Meet Balkiz, a bear cub in Turkey who got high on hallucinogenic honey

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Like a real Winnie the Pooh, a brown bear in Turkey wolfed down some honey last week. But unlike the beloved children’s book character, the little one rode as high as a kite on the sweet golden treat.

The reason? It was hallucinogenic ‘crazy honey’, known in Turkish as ‘deli bal’.

Turkey Ministry of Agriculture and Forestry said the young bear was rescued on Thursday after being found unconscious in the country’s northwest Duzce province, about 210km east of Istanbul. Apart from the bad trip, the female was in good condition following a visit to a veterinary care center.

Somehow the bear got its paw on an excessive amount of charcuterie, which has been cultivated by beekeepers in the Black Sea and Himalayan region for centuries. The substance – also known as bitter honey for its pungent taste – is the result of bees feeding on pollen from rhododendron flowers. The brightly colored plants contain a natural neurotoxin called grayanotoxin which, when consumed, can induce euphoria, hallucinations and intoxication – as the bear quickly learned.

A video shared by the Ministry of Agriculture and Forestry showed the bear in its fully shelled state. In the back of a pickup truck, she was sitting face down with her limbs stretched out in what can best be described as a vertical sploot. His mouth was slightly open. His eyes widened. For a few seconds, she squirmed, dazed and confused.

The clip quickly turned the little one into a local celebrity. After asking citizens for name ideas, the government agency introduced her on Friday as Balkiz – which means “darling girl” or “darling girl” in Turkish – with a photo showing the now sober bear posing on top of a branch with a half-eaten watermelon on the ground.

Although Balkiz is the latest to suffer from the symptoms of a mad honey binge, she’s not the first to do so. Thousands of poisoning cases have been reported across the world throughout history.

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According to research by the late Texas A&M anthropology professor Vaughn Bryant, one of the earliest records of mad honey came from Xenophon of Athens, who was a student of the philosopher Socrates. The Greek historian wrote that a Greek army fell on the substance in 401 BC as troops were returning from the Black Sea after a victory over the Persians.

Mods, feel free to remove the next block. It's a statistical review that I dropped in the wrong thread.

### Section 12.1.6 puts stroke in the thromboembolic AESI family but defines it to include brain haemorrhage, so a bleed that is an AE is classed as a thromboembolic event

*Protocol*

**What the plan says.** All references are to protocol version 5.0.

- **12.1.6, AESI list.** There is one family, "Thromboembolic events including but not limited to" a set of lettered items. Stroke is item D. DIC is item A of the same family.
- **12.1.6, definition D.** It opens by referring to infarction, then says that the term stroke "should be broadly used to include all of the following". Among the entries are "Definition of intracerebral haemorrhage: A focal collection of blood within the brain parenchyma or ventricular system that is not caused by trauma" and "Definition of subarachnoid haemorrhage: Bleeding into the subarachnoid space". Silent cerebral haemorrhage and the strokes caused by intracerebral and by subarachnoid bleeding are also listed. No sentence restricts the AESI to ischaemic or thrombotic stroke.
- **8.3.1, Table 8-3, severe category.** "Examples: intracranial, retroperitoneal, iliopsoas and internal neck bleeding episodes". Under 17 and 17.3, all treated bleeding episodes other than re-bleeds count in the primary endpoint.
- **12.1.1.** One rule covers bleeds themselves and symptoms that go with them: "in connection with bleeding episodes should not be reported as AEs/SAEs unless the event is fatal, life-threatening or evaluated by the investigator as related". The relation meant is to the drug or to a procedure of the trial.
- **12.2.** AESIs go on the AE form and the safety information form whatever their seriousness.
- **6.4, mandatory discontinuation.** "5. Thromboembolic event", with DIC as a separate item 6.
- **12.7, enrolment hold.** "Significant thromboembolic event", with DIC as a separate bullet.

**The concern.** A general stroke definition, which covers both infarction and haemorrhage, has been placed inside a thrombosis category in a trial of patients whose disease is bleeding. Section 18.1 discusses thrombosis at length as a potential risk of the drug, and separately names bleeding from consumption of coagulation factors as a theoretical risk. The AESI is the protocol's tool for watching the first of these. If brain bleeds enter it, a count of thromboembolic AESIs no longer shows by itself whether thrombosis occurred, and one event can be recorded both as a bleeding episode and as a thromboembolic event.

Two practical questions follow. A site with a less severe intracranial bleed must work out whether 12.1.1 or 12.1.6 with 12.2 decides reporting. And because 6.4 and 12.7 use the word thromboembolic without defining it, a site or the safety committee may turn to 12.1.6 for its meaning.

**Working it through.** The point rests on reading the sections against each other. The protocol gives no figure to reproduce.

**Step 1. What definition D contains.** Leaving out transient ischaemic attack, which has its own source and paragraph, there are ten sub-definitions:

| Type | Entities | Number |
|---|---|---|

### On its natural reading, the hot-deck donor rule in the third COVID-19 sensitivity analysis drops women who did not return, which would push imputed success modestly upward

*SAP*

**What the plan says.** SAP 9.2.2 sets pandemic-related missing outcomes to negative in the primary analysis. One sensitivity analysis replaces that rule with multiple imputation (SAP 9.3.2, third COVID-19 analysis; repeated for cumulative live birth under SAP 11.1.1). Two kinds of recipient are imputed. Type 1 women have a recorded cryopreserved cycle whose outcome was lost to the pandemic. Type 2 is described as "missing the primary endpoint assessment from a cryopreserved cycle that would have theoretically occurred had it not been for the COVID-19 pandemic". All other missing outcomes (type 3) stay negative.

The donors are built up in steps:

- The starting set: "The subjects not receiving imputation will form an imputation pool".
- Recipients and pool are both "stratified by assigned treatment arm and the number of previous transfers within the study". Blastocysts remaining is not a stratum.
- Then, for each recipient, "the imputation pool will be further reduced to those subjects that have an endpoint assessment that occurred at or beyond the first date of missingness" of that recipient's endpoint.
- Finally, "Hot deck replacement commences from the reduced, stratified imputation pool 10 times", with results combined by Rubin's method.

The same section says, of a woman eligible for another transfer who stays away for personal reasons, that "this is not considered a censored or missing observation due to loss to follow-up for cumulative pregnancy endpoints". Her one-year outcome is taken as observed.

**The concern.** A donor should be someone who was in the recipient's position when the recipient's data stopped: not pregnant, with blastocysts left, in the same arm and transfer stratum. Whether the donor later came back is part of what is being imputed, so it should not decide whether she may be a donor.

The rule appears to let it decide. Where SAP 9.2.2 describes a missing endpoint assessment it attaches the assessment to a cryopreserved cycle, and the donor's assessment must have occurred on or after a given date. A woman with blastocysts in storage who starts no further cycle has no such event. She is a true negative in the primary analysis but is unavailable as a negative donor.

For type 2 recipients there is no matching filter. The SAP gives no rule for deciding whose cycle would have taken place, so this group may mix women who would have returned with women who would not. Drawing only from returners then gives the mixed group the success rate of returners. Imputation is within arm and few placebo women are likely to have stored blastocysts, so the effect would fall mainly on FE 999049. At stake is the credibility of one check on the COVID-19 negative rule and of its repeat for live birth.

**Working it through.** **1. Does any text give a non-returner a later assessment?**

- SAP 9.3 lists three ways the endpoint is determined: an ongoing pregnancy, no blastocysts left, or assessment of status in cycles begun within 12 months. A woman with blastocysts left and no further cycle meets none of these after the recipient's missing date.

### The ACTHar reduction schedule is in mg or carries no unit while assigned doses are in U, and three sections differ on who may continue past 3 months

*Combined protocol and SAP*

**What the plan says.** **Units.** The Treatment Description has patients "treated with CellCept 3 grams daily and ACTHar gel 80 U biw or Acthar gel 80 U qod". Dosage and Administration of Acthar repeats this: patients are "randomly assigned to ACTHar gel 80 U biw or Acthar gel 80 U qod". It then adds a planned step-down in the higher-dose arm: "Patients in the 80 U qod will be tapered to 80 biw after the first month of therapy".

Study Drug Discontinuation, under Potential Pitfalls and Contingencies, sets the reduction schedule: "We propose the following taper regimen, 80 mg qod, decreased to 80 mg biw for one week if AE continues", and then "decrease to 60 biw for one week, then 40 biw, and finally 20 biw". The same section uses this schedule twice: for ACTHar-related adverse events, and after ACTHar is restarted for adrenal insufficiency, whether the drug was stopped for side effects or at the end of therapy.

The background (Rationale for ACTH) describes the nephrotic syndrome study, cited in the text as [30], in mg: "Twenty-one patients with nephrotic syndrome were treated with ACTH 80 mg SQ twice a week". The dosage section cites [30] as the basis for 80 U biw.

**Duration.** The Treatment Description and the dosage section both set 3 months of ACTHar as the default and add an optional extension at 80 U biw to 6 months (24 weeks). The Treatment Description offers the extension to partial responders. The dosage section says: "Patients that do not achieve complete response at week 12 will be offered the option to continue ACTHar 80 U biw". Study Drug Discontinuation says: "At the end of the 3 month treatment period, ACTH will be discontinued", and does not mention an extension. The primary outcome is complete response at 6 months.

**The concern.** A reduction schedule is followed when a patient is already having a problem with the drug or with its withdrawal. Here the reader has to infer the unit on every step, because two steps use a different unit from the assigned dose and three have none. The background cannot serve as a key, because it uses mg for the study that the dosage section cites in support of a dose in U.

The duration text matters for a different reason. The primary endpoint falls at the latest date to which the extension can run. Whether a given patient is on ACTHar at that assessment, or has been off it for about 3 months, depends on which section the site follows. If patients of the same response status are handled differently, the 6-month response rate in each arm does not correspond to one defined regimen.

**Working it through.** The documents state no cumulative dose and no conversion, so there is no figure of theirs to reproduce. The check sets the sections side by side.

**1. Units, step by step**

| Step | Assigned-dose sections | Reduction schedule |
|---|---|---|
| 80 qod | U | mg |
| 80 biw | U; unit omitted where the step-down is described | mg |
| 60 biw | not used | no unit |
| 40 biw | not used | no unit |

“They decided to feast on local honey stolen from nearby hives. A few hours later, the soldiers began to vomit, had diarrhea, became disoriented and could not stand. the next day the effects were gone and they continued on to Greece, Bryant recounted. in a 2014 press release.

Other troops weren’t so lucky. Some 334 years later, Roman soldiers led by Pompey the Great came across a honey trap planted by the Persian army, who “gathered jars full of local honey and left them for Roman troops to find,” Bryant said. “They ate the honey, became disoriented and couldn’t fight. The Persian army returned and killed over 1,000 Roman soldiers with few casualties.

Centuries later, Union troops encountered hallucinogenic honey near Appalachia during the Civil War era. Just like the Greeks and Romans before them, Americans were buzzed and sick, Bryant said.

However, Mad Honey is incredibly hard to come by, the Guardian reported. The rhododendrons that produce the necessary neurotoxins are found in few places and are most prolific in the mountainous regions of the Black Sea and the foothills of the Himalayas. Gatherers must go to great lengths to acquire the red-tinted mud – climbing tall trees and cliffs and often fending off one of the largest bee species in the world. The returns from these risks are, however, significant. A pound of crazy honey can cost nearly $170, Bryant said. In Turkey, a pound of potent, high-quality sausage can sell for up to 2,000 lira, or about $111, making it one of the most expensive honeys in the world, the Guardian noted.

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The price also reflects the medicinal value that some people attribute to bitter-tasting honey. It is often touted as a natural remedy for conditions such as diabetes, hypertension, gastrointestinal disorders, arthritis, and sore throats. Some even use it as an aphrodisiac or as a treatment for erectile dysfunction, according to a 2018 report published in the scientific journal RSC Advances.

But too much honey can land people — and bears — in hospital. Only bees that produce mad honey are immune to the high. For all other animals, the substance may produce disorienting effects, although these usually last less than 24 hours.

On Friday, Balkiz was released into the nearby forests of the Balkans – a region whose name translates to “Land of Honey and Blood”.

“Hello to the beautiful girl who has conquered the hearts of all of us,” Turkish Agriculture and Forestry Minister Vahit Kirisci wrote on Twitter. An accompanying video showed the little brunette frolicking on a grassy hill.

“May she eat everything in moderation, even honey,” Kirisci added.